In addition to his work with Grosvenor, Nigel was one of the founding directors of the Better Buildings Partnership, (now an organisation representing 30 of the largest property owners in London committed to reducing their carbon footprint), the Victoria Business Improvement District and the Mayfair and Belgravia Neighbourhood Forums. In 2016, Nigel was awarded an MBE for his ‘contribution to the business community in London’.
Trina is dedicated to improving children’s experience of the city. She campaigns to ensure all children have access to high-quality opportunities to play and learn outdoors. She also campaigns for safer school routes, air quality improvements and Healthy Streets.
Prior to Future of London, Nicola was Head of Cities Programme at Design Council Cabe. She oversaw the delivery of design training and expert advice for public-, private- and voluntary-sector clients. She also initiated Cabe’s Inclusive Environments programme, supporting built environment professionals to deliver inclusive buildings and spaces.
At CABE Nicola was part of the team championing the value of parks and green space across England. She managed and developed national toolkits and best practice guidance to support local authorities, communities and other public sector organisations in the planning, design and management of the public realm.
Previously as Director of Corporate Services at Royal Botanic Gardens Kew, a globally unique green space in London, Jill learnt about the many and varied aspects and challenges of “park” management. With over 10 years’ experience working in NDPB’s at a senior level she is well acquainted with the opportunities and constraints of income generation and securing capital investment in the public sector.
Jill is excited by the opportunity to contribute to the future development of London’s green spaces at a time when the threats to our natural environment and the calls upon it are so great.
He was author of the Rethinking Parks (2013) research report published by Nesta, and both State of UK Public Parks reports 2014 and 2016. He has given evidence to the government select committee on the future of public parks, is a Built Environment Expert for the Design Council and a Design Panel Member for Design South + East and Design South West. He serves on the London and South Area Committee for the National Lottery Heritage Fund and is a fellow of the Landscape Institute.
Tim has worked in the social and public sector advising on transport and built environment policy, regulation and legislation for disabled people. He subsequently went on to lead civil service teams responsible for policy on public spaces, social enterprise and community organisations. He also worked for Nesta, the UK innovation charity, on supporting social ventures and public service innovation.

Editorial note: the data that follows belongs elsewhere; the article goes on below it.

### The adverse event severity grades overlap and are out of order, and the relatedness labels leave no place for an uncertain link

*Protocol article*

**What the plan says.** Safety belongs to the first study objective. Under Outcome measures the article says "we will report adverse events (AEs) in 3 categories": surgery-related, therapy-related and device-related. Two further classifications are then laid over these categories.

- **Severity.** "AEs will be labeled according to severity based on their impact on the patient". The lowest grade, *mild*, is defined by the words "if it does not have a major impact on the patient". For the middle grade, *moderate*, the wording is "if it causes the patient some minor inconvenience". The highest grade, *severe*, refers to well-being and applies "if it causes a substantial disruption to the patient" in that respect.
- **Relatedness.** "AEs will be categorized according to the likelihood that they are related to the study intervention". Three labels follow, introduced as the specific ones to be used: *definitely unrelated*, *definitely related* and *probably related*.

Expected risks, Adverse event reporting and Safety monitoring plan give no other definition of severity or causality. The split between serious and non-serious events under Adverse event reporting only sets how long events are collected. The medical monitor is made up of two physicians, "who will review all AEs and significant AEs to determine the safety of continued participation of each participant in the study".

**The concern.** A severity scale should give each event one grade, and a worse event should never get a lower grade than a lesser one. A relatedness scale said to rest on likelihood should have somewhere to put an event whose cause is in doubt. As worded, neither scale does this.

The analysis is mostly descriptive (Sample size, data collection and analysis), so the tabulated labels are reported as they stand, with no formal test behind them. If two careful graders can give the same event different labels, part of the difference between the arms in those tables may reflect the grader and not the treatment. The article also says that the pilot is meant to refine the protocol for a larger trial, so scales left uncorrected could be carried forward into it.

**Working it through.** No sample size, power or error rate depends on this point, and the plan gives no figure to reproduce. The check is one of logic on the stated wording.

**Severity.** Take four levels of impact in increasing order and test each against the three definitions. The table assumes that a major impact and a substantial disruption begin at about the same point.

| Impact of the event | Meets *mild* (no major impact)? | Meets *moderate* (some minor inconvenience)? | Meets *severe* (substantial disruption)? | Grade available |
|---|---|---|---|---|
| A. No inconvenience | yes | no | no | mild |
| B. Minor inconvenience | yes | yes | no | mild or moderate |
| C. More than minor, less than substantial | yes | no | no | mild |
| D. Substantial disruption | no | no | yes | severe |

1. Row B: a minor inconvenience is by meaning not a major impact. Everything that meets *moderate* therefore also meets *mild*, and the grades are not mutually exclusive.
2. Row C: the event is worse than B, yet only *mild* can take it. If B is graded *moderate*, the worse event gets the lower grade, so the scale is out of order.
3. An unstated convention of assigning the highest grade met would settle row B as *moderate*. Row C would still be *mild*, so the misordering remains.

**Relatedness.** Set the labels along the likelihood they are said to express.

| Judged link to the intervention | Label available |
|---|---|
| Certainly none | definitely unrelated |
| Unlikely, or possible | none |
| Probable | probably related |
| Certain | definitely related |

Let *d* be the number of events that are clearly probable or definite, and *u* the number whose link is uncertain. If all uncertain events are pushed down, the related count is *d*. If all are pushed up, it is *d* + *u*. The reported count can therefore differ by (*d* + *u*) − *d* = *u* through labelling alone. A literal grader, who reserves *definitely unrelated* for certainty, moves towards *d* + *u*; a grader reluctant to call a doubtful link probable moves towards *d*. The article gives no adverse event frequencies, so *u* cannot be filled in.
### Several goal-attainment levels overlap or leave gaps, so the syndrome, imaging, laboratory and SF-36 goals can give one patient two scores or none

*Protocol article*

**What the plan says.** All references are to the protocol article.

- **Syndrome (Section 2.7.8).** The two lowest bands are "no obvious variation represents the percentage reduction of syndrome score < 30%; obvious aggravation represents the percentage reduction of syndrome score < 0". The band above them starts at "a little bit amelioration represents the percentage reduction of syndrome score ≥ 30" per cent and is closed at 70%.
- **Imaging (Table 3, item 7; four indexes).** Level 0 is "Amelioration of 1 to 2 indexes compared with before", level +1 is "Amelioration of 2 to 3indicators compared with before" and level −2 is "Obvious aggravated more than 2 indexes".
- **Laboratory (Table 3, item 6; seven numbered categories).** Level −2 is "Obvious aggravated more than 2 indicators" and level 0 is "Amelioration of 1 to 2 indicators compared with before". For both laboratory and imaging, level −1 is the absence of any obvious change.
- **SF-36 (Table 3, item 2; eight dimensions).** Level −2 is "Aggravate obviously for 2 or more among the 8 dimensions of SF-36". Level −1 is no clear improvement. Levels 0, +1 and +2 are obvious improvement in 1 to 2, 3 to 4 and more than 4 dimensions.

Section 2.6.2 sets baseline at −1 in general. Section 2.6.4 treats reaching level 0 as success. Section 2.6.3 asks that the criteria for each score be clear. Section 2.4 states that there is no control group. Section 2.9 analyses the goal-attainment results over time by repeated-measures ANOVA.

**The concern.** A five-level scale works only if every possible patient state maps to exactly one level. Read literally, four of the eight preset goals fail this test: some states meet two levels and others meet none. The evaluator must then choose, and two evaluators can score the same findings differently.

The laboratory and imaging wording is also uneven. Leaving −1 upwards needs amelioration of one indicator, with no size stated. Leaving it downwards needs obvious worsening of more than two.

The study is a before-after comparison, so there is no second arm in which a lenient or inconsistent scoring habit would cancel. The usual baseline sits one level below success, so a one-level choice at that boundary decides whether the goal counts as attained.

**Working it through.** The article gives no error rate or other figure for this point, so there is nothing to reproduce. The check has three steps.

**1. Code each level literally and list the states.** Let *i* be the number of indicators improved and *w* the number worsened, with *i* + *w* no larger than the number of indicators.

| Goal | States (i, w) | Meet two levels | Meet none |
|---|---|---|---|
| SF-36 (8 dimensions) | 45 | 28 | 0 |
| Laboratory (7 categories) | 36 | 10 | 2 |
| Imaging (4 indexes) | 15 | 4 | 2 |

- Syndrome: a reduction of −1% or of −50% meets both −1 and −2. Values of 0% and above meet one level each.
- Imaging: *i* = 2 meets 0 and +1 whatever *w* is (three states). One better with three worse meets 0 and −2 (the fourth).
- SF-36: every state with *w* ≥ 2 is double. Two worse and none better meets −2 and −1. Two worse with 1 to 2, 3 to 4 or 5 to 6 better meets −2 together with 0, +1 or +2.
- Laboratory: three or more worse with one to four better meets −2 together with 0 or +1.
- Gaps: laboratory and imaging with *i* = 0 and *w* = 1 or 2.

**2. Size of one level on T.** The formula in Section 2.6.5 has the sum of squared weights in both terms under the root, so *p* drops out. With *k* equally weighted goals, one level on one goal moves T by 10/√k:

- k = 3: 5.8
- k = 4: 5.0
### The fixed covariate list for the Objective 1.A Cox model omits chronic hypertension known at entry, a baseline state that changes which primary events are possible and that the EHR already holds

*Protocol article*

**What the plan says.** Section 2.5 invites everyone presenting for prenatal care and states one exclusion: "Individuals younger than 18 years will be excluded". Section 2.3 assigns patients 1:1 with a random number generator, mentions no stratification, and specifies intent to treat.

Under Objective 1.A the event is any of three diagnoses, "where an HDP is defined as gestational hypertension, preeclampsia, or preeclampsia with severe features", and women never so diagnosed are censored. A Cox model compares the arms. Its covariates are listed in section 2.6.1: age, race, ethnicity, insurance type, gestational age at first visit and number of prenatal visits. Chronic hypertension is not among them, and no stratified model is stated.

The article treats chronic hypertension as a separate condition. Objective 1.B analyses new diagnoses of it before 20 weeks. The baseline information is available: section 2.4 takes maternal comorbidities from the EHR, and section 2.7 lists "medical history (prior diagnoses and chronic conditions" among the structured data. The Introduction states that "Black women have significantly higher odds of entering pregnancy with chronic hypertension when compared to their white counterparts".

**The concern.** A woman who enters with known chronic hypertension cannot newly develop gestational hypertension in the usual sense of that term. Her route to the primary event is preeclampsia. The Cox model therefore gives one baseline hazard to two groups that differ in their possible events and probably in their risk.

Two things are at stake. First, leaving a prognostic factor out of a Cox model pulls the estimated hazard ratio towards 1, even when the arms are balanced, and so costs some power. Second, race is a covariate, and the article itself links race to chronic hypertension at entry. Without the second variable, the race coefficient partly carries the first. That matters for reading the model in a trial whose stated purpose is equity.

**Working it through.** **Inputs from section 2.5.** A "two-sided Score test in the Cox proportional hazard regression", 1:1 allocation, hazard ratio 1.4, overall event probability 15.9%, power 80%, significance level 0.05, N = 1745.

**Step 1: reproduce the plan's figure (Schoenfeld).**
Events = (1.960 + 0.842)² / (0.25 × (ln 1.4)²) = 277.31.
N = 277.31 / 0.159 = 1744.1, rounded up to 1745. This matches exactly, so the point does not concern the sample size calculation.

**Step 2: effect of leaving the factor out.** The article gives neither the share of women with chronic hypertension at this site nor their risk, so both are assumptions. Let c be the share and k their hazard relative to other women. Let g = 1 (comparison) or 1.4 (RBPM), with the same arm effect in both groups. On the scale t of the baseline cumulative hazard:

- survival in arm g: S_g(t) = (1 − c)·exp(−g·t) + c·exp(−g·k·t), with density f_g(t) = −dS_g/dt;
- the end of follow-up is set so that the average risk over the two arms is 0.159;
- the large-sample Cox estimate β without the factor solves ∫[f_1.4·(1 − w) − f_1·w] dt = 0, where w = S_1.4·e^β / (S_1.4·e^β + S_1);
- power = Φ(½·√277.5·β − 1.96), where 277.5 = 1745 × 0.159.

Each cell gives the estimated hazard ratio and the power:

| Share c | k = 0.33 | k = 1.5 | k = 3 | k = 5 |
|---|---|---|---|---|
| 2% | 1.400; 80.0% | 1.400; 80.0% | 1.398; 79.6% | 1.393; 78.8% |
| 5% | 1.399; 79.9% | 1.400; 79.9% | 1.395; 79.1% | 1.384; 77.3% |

At PwC he worked with London Boroughs on organisational transformation and change programmes and at PPL is developing collaborations to improve the wider determinants of health and support wellbeing. He has a MSc and BA in Planning Studies from Oxford Brookes University and is a Fellow of the RSA with a passion for cities and public services.
Keith’s began his career as a park ranger in the lower Lee Valley, moving to West London as a senior manager with responsibility for over 100 parks and open spaces.
Keith has led £60million restoration of Gunnersbury Park & Museum (the former Rothschilds family estate) for the last decade and also led the creation of Northala Fields including West London’s iconic, artificial hills constructed from material recycled from the old Wembley stadium.
Keith has driven major investment in parks and green spaces by taking a commercial approach to support the development of parks, alongside resident engagement and is passionate about the benefits they provide for Londoners to enjoy wildlife, heritage, sport, to relax and have fun.
During Adrian’s time at Glendale he achieved work based horticultural qualifications through the RHS and vocational courses before studying business and achieving his MBA in 2011. Adrian has worked his way up through the company from a team leader to Managing Director over his 21-year career. Adrian has recently been nominated to join the board of the British Association of Landscape Industries (BALI) and has been a Green Flag judge for over 17 years as well as a member of the Institute of Horticulture.